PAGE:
WINTER Webinar Series:
‘The Art of Confession: Ethnographic reflections on responsibility and doubt at the borderland of Lampedusa’
Date: 14 January 2022 (Friday)
Time: 10 -11 AM CET (5 -6 PM HKT)
Title: The Art of Confession: Ethnographic reflections on responsibility and doubt at the borderland of Lampedusa
Speaker: Alessandro Corso (Department of International Development, University of Oxford)
Drawing on ethnographic fieldwork around migrant arrivals to Lampedusa (Italy) in the Mediterranean Sea, this webinar explores how and why doubt is endemic to the production of anthropological knowledge and anthropological concern with ethics. In conversation with recent debates on ethical doubt raised in anthropology, I ask what a rigorous and existentially sensitive engagement with ordinary ethics might entail for anthropology, and the way it could possibly help us to appreciate the difficulties inherent in our work as constitutive to an understanding of ethics in borderland situations. I will proceed and develop this questioning by suggesting that the ethnographic experience of doubt, as it emerges from witnessing migrants and migration worker’s first encounters at the deadliest European frontier of irregular migration, shall be confessed to acquire anthropological significance, rather than being left out from our investigation. Taking Lampedusa island as a metaphorical and contextual stepping-stone, the webinar’s autoethnographic and art-based approach contributes to the anthropology of ethics and migration studies by situating doubt as inherent in the quest to understand what the human – or ethical – condition of living in borderland situations entails.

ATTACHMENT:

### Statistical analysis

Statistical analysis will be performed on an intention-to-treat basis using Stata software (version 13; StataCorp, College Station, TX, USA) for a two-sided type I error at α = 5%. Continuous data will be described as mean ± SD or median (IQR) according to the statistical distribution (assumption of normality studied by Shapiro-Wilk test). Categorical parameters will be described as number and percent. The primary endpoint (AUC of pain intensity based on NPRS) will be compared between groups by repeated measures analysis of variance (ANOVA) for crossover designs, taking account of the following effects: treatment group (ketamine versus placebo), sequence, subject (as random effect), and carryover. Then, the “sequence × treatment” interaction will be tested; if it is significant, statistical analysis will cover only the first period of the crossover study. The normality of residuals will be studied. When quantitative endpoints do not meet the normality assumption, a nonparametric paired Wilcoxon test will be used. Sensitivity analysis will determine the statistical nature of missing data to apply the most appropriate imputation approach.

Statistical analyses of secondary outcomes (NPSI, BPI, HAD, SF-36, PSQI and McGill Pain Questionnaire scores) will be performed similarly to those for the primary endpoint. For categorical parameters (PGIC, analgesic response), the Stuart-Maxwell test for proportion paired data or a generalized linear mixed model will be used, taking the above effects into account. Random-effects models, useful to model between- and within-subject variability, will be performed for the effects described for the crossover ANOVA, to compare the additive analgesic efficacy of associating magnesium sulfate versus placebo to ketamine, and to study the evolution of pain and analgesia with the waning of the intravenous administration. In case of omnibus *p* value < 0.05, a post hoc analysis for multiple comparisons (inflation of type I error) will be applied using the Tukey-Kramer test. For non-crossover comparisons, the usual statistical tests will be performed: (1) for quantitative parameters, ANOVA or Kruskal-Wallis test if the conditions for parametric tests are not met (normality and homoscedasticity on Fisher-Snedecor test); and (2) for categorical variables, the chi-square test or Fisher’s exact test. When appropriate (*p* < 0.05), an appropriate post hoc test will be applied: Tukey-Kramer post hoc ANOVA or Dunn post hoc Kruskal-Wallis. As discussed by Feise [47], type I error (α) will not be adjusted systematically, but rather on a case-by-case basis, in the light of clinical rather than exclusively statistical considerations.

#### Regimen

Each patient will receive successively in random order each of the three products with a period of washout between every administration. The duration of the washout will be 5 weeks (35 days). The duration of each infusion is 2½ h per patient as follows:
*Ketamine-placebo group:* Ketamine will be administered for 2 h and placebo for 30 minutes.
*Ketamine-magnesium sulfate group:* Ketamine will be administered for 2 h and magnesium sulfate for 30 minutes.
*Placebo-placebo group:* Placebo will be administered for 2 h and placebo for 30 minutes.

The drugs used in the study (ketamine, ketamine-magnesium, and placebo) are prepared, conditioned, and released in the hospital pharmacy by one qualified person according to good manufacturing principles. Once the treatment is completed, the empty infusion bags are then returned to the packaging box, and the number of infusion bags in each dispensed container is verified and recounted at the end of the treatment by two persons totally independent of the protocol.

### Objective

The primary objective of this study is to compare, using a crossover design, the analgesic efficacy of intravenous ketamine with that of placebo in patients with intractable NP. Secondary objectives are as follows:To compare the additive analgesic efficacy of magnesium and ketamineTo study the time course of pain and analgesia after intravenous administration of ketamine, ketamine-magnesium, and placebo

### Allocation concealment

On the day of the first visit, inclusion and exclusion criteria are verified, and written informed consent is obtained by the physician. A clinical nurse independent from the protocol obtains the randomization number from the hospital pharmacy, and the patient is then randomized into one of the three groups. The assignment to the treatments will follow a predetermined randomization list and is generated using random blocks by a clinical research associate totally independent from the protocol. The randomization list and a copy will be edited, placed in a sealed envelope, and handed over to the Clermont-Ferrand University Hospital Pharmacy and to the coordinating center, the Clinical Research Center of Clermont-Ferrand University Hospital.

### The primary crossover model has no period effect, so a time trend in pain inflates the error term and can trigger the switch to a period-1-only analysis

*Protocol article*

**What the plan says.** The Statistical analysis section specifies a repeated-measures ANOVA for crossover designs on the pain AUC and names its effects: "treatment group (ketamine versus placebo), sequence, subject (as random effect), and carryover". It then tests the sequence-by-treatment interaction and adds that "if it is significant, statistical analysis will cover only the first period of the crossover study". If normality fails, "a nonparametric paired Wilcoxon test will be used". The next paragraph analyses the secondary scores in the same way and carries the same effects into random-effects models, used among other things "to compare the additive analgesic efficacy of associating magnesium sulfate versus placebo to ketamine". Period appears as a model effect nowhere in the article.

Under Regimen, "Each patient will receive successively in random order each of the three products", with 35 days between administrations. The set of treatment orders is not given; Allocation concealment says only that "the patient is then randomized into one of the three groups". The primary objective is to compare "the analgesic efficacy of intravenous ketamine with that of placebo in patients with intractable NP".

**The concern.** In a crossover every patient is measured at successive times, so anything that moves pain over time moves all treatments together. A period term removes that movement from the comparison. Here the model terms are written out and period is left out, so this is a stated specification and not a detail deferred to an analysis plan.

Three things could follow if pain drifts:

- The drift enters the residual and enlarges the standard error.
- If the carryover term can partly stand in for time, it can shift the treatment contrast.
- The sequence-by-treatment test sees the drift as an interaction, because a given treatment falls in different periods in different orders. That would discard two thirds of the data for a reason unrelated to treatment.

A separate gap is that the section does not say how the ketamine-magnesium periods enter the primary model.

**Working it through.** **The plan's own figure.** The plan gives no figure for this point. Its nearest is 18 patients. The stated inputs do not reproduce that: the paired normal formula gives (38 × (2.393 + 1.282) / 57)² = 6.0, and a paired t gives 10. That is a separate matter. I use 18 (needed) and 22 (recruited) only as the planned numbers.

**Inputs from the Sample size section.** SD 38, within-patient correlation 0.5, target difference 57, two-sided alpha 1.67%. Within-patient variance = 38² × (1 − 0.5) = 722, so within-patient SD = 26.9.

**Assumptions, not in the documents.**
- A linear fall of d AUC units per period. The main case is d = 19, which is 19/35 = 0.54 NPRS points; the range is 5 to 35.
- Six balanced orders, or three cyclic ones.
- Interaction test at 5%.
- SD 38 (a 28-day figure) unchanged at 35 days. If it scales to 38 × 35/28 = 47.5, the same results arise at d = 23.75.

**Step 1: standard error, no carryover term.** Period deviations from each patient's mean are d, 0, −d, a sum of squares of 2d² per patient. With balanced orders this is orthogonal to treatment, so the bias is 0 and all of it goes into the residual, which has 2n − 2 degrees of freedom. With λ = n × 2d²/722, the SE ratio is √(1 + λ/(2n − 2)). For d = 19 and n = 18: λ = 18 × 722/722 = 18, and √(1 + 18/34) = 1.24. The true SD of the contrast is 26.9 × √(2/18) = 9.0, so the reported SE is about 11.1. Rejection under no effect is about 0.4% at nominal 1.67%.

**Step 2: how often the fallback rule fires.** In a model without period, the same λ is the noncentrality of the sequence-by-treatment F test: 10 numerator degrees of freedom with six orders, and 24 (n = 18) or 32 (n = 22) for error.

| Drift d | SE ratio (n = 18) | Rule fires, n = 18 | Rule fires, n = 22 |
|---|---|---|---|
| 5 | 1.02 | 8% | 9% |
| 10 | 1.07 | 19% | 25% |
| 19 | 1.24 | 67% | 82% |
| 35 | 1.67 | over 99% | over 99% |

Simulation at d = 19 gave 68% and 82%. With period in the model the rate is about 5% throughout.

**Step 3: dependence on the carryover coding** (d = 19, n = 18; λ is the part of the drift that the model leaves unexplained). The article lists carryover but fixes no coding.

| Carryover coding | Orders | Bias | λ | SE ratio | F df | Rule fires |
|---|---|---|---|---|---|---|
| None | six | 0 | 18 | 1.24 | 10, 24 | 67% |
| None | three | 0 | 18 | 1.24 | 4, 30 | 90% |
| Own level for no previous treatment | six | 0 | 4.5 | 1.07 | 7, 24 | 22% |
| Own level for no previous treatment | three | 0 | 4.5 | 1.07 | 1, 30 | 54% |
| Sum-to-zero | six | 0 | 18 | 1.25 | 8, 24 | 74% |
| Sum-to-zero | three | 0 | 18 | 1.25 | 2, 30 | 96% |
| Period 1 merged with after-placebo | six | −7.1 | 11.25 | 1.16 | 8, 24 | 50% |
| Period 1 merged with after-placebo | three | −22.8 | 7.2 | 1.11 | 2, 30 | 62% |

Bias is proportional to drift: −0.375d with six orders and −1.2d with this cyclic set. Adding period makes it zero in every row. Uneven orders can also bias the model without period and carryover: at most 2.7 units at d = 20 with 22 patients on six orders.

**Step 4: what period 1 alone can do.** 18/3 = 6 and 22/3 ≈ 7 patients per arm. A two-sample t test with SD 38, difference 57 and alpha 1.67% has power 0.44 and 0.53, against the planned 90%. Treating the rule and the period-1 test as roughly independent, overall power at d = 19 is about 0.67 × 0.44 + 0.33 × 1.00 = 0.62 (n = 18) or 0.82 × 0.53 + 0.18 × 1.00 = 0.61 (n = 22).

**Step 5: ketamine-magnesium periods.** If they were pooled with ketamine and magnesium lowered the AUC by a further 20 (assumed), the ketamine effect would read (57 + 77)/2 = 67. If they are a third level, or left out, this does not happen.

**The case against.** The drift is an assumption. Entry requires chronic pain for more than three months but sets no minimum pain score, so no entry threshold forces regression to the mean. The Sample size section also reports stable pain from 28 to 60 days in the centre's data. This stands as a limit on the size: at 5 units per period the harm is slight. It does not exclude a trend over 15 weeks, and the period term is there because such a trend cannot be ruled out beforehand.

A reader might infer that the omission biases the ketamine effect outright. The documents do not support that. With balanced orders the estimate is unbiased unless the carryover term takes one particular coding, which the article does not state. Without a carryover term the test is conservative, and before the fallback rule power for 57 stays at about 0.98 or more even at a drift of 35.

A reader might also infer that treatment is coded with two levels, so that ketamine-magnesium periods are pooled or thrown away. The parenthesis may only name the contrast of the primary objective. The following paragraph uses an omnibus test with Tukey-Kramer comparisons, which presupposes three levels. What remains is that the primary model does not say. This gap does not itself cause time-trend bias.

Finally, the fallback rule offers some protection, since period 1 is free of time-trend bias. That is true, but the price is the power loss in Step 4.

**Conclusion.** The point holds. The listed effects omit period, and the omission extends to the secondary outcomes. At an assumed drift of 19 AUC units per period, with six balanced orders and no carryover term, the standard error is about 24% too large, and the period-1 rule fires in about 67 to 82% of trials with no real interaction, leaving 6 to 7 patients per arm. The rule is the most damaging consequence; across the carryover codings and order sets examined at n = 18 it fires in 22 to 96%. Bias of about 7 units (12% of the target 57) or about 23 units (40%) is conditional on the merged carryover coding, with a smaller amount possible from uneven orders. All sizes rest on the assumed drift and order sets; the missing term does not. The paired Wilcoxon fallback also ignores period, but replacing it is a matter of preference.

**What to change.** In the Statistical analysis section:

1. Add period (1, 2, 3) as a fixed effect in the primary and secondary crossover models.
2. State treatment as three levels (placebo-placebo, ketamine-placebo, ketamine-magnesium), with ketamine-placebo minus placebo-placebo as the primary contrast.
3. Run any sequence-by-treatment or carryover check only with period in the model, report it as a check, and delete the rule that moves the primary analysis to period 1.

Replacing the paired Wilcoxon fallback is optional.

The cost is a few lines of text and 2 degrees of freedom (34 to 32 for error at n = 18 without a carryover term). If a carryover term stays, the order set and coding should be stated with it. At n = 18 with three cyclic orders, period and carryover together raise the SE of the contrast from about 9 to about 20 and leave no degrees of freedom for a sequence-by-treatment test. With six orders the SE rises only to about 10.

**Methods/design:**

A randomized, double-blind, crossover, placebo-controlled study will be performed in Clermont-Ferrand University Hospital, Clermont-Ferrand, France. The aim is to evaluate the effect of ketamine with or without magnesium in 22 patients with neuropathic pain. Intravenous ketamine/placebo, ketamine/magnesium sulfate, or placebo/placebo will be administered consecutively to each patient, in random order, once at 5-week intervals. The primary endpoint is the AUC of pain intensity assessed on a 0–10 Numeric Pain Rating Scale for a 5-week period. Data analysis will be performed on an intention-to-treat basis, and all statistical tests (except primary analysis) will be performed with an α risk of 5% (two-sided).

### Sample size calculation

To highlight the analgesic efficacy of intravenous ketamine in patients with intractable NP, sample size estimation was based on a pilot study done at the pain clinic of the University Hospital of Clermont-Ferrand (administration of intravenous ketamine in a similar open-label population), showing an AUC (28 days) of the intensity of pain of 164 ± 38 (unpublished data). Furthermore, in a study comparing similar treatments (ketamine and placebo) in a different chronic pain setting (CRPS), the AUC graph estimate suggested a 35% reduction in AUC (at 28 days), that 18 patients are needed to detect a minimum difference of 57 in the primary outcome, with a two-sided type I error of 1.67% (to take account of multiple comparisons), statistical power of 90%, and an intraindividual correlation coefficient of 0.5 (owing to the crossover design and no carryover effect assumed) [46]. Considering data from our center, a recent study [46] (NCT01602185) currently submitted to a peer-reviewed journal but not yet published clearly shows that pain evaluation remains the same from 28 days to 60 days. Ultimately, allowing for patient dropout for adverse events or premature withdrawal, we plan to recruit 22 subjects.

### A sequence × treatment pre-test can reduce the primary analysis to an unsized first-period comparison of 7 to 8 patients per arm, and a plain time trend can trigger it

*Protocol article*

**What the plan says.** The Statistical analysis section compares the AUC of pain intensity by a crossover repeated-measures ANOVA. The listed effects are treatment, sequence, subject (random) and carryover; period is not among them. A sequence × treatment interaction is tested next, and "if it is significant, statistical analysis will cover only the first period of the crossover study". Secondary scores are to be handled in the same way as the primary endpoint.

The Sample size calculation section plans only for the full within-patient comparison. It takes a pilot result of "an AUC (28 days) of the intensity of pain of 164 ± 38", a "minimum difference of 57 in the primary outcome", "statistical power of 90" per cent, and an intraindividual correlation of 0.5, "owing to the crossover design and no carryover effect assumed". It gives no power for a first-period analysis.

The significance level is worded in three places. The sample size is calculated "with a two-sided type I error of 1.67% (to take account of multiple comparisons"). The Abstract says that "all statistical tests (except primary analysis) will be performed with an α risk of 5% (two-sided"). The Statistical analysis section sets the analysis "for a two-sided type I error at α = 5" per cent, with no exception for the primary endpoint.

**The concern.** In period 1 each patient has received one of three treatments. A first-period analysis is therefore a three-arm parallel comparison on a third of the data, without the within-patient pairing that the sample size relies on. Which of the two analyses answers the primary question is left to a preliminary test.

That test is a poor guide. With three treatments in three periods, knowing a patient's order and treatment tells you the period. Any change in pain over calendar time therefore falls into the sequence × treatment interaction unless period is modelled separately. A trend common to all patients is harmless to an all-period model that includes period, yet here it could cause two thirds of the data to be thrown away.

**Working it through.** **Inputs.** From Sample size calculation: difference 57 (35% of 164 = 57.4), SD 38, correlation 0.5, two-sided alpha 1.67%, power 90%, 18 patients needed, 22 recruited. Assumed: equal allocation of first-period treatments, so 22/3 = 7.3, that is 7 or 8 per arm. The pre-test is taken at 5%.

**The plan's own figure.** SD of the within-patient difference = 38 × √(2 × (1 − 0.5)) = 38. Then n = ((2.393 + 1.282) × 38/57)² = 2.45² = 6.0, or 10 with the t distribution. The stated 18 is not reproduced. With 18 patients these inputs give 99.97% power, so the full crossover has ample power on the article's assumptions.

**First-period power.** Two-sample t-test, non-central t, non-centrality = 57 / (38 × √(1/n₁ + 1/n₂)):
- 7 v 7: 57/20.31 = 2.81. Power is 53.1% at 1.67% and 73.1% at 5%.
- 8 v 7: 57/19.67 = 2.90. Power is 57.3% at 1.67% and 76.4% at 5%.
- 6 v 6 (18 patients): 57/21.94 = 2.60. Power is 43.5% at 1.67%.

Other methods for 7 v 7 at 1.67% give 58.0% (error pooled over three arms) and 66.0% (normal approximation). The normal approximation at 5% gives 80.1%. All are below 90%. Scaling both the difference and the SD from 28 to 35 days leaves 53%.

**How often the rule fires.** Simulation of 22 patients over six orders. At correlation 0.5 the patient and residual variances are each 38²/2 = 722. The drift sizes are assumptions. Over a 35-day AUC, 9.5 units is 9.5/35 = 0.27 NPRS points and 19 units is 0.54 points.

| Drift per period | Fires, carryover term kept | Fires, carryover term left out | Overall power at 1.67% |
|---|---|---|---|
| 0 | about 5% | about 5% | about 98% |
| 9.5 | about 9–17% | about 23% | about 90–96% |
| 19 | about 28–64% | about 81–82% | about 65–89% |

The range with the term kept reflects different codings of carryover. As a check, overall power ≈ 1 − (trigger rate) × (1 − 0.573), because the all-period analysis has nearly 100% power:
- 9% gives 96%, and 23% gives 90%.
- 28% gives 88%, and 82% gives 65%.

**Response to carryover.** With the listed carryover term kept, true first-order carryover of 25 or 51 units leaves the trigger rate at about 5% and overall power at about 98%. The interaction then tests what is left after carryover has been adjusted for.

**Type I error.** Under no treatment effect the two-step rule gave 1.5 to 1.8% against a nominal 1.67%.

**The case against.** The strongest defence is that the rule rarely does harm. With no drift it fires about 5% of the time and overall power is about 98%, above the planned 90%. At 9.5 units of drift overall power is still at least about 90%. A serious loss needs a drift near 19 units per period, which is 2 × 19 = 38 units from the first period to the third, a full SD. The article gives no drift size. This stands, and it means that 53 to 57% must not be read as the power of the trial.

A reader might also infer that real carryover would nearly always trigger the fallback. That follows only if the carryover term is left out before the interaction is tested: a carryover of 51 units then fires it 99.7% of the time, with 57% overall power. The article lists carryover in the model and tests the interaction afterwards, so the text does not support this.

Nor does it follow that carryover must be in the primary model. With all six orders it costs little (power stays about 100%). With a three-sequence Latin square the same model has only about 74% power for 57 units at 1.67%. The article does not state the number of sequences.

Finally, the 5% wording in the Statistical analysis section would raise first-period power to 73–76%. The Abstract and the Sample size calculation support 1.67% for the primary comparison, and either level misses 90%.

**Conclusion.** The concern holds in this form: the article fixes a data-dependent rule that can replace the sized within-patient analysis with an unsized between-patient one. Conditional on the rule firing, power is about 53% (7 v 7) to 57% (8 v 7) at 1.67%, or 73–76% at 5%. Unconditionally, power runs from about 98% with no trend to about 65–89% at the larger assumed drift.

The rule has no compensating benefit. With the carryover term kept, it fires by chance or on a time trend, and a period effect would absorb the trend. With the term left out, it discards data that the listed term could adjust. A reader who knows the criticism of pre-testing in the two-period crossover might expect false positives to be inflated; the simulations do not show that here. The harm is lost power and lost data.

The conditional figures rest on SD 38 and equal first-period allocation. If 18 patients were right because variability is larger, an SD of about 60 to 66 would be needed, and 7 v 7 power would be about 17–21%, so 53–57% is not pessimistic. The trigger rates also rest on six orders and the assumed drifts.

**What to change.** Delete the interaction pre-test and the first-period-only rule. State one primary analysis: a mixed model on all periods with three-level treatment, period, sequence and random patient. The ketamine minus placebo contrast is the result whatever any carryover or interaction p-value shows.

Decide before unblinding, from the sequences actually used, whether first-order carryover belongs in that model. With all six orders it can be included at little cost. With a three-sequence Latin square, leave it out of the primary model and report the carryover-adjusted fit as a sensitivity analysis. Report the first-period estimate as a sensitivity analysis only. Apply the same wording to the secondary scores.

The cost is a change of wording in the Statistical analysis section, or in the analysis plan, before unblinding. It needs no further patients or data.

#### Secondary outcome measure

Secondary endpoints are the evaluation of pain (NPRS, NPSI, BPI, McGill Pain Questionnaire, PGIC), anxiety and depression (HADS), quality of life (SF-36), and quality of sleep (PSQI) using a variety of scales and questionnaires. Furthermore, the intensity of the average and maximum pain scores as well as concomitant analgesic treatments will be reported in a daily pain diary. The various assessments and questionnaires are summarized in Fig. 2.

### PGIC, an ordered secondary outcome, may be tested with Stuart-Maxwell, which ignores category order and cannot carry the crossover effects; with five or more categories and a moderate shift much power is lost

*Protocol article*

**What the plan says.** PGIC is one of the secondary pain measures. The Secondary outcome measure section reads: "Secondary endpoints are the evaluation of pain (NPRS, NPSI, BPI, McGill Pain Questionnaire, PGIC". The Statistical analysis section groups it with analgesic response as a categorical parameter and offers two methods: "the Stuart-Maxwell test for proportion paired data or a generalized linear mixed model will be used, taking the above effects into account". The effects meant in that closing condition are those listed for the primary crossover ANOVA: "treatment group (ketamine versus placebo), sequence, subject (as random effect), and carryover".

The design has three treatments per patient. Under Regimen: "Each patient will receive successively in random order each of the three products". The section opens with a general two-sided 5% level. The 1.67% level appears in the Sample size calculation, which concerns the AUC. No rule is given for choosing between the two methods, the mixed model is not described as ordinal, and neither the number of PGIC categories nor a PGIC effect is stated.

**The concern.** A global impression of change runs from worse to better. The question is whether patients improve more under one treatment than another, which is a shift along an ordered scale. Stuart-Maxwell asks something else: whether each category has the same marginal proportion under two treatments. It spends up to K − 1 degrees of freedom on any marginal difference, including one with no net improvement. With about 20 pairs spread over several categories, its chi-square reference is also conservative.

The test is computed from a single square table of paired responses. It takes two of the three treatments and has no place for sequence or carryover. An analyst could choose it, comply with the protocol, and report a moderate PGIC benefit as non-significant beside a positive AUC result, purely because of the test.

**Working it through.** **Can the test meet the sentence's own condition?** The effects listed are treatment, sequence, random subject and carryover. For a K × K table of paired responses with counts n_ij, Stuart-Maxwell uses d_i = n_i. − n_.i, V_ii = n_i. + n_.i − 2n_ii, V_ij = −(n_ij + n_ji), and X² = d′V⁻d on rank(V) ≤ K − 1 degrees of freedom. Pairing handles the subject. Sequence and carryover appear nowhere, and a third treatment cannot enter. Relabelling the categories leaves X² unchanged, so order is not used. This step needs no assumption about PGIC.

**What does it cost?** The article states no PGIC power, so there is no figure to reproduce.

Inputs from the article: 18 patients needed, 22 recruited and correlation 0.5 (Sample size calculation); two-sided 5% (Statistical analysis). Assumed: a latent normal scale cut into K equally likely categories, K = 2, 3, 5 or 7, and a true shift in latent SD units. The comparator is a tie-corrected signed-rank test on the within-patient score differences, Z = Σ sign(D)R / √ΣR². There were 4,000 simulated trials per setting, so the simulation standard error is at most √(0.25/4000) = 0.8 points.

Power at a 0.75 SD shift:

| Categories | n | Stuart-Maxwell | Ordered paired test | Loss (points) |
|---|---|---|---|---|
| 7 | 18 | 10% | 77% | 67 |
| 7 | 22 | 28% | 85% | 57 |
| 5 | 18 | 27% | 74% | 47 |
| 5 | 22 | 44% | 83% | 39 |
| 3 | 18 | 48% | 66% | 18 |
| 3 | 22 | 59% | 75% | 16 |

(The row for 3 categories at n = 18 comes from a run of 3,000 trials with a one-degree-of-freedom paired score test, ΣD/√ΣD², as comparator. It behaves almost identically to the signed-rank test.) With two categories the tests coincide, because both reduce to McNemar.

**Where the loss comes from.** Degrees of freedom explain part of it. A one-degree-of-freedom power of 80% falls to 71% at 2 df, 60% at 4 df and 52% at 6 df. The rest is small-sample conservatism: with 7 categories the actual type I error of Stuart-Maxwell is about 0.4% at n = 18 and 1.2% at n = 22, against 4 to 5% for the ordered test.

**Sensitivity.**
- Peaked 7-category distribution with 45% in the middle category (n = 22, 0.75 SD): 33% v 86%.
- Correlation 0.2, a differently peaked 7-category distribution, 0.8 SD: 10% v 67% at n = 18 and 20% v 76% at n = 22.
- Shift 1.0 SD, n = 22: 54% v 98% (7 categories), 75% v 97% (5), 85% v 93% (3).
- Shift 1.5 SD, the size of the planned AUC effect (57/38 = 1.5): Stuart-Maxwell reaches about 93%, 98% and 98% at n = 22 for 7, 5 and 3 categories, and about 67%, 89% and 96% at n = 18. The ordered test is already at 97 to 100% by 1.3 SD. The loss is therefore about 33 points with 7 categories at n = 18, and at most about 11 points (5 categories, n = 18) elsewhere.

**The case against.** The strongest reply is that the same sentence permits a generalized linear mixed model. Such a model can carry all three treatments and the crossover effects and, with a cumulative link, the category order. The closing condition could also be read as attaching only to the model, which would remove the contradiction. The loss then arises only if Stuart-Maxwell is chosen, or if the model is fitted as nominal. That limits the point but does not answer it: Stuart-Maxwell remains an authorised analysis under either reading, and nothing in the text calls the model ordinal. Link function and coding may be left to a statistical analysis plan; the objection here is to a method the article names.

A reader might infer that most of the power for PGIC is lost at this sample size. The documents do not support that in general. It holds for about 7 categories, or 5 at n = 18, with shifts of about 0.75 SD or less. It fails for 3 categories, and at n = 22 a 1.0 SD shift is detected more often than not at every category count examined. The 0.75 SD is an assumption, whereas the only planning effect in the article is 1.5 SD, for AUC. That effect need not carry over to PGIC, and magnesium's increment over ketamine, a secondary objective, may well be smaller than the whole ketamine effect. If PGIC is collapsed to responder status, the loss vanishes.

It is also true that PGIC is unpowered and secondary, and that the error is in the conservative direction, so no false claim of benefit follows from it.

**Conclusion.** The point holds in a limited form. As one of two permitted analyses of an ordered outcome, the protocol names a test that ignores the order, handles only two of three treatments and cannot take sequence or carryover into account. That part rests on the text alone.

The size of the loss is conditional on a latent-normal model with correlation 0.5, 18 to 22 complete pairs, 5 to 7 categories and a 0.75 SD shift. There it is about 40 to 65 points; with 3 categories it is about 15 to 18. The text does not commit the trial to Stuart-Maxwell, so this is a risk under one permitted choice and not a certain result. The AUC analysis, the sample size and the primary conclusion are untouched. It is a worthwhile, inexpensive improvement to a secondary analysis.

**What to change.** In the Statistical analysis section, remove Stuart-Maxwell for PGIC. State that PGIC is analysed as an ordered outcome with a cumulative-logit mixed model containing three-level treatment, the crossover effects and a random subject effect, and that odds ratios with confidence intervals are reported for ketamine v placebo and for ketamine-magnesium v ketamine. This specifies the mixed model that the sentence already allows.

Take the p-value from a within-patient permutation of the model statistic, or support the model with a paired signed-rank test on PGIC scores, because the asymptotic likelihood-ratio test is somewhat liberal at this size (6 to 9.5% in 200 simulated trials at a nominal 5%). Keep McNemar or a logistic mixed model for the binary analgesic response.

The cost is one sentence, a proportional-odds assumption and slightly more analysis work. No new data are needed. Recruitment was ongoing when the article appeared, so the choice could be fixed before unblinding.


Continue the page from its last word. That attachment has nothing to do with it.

About the speaker:
My work examines states of absence/presence, life at the borderlands and ordinary ethics, with a focus on the island of Lampedusa and the sea crossing of refugees from North Africa to Europe.
My doctoral thesis, 'Lives at the Border: Abandonment and Survival at the Frontier of Lampedusa', offers an ethnographic description of the contemporary struggles that undocumented migrants, migration workers, and locals experience within the contemporary and ongoing phenomenon of forced migration through the Mediterranean Sea. The thesis, which I have turned into a monograph that is currently under review for the University of Pennsylvania Press, ultimately explores how the island of Lampedusa can be considered as an existential space of struggle, where categorical thinking and fixed concepts leave space to the indeterminate and uncertain space of human existence.
I have also written short pieces for artists and theatre performers about fear and indifference based on fieldnotes, and developed collaborative projects exploring the role that art and anthropology play in impactfully disseminating knowledge on irregular migration.